Disabled man left stranded after scooter disqualification

Malcolm McCormick was banned from driving his scooter for a year but he’s been offered no alternative means of transport Malcolm McCormick was banned from driving his scooter for a year but he’s been offered no alternative means of transport
By David Whelan

A North Belfast man has been stripped of his mobility scooter after being caught drink driving twice in a matter of months.

Malcolm McCormick (43), who lives on the Cliftonville Road, was disqualified from driving for a year in the Magistrates Court last month after being charged with failing to provide a specimen and driving while unfit.

The charge came just two months after he was given 10 penalty points and fined £100 for having access alcohol while in charge of a mechanically propelled vehicle and not having a licence.

Malcolm, who has a permanent broken hip and special needs, contacted the North Belfast News to voice concern that he has been offered no support or alternative and will now be restricted to his home for a year.

He said that while he admits wrongdoing he believed the punishment was excessive and would severely limit his already restricted mobility. He also fears that if he appeals his ban could be extended if unsuccessful.

Malcolm said that a non-motorised wheelchair was not an option for him because of the nature of his disability and weight problems, while an electric wheelchair would be a cost he would struggle to meet.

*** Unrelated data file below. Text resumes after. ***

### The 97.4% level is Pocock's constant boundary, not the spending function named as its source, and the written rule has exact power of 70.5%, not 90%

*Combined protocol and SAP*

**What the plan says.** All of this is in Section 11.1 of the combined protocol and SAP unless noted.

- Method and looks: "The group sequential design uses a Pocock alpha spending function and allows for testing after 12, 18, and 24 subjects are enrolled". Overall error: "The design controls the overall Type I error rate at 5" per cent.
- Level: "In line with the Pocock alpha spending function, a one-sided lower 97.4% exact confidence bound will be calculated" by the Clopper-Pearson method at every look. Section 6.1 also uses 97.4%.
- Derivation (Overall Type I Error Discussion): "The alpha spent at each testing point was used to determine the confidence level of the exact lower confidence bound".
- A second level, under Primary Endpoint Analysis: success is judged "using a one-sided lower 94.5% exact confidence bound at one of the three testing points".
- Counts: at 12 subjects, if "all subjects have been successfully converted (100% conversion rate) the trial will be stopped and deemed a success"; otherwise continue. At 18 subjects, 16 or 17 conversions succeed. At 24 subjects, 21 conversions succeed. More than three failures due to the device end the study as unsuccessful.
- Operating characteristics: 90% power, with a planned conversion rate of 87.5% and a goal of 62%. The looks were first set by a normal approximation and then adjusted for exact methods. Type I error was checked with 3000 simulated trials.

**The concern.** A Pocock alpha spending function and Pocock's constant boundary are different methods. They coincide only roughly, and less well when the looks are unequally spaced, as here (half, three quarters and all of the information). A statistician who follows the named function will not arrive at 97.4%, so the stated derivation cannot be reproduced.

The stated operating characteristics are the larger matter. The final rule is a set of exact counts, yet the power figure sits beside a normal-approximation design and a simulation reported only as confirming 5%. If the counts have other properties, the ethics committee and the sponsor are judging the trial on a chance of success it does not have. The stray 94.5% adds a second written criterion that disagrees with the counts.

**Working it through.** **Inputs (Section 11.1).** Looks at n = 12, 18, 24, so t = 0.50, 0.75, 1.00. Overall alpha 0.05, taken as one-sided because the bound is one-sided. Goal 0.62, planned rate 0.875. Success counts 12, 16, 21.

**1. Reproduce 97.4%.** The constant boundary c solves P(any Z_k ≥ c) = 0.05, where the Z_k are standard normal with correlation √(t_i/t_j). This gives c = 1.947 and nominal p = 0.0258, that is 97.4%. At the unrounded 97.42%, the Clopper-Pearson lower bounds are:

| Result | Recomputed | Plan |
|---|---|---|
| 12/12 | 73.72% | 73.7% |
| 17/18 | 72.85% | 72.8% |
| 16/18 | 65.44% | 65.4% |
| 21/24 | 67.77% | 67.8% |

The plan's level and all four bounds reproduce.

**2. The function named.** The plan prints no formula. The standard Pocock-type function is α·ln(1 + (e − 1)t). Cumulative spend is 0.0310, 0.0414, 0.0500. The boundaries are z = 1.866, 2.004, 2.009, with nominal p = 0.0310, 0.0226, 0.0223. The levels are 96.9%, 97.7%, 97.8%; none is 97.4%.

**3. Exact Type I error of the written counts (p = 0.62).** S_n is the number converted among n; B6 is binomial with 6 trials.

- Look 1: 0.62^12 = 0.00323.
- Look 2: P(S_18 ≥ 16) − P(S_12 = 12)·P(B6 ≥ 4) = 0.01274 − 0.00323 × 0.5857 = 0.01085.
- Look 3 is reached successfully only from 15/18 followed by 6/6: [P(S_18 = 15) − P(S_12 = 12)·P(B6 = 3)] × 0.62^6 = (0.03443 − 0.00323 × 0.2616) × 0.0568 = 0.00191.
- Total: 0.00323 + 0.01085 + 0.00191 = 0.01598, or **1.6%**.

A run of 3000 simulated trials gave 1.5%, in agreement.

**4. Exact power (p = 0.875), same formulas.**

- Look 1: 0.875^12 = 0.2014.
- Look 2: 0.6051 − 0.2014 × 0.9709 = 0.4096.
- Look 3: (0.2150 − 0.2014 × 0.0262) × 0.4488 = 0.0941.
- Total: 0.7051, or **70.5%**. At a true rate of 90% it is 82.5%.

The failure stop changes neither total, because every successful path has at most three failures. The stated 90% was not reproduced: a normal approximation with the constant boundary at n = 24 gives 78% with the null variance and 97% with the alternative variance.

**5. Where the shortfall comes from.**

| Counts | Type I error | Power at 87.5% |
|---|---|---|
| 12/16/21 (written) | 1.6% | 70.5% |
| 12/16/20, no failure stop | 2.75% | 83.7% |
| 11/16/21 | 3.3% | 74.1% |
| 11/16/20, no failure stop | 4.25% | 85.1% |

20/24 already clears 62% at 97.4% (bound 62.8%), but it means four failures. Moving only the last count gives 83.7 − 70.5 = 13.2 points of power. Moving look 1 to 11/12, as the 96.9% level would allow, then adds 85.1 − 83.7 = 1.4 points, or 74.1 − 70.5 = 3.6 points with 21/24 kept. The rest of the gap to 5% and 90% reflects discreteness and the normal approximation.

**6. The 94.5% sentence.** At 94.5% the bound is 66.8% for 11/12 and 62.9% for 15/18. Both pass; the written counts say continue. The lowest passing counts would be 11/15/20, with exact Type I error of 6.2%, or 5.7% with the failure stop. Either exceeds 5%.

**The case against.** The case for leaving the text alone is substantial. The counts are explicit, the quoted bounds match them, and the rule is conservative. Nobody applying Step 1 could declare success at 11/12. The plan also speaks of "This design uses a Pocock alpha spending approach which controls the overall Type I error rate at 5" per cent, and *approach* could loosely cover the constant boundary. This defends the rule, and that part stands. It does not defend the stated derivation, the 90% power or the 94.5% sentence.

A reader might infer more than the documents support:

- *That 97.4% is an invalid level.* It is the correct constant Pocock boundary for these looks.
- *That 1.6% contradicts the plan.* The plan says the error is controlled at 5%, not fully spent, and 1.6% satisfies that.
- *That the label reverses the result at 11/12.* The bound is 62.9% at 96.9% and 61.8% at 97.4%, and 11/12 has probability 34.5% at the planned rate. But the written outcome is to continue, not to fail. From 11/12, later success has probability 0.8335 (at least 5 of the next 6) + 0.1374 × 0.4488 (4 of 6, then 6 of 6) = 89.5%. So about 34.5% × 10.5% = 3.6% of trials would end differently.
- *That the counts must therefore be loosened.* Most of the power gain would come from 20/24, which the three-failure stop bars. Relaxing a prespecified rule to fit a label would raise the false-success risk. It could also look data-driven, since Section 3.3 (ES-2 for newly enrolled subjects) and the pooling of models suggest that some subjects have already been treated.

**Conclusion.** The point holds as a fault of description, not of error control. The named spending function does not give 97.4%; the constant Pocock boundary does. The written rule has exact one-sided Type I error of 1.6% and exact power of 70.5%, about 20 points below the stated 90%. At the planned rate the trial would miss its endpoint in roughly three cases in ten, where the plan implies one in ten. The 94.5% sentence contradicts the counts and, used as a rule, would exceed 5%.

“My only option now is to use taxis to take me from A to B or to rely on the charity of others,” he said.

“I’m restricted to the mobility scooter when I leave the house and that causes real problems trying to have a social life and live normally.

“My problem is that there is no-one offering me support, I struggle with my disability as it is and this will only restrict me further to the extent where I will find it difficult to leave my home.

“If anyone has any advice or can offer me a different option I’d be grateful because right now I am at a complete loss.”

When asked if any special support measures were being put in place for Malcolm McCormick, a spokesperson for the Social Security Agency would only say that they did not comment on individual cases.

Malcolm’s one-year ban will be reduced by three months on completion of an awareness course, but his mobility issues mean that he may find it difficult to attend.

 

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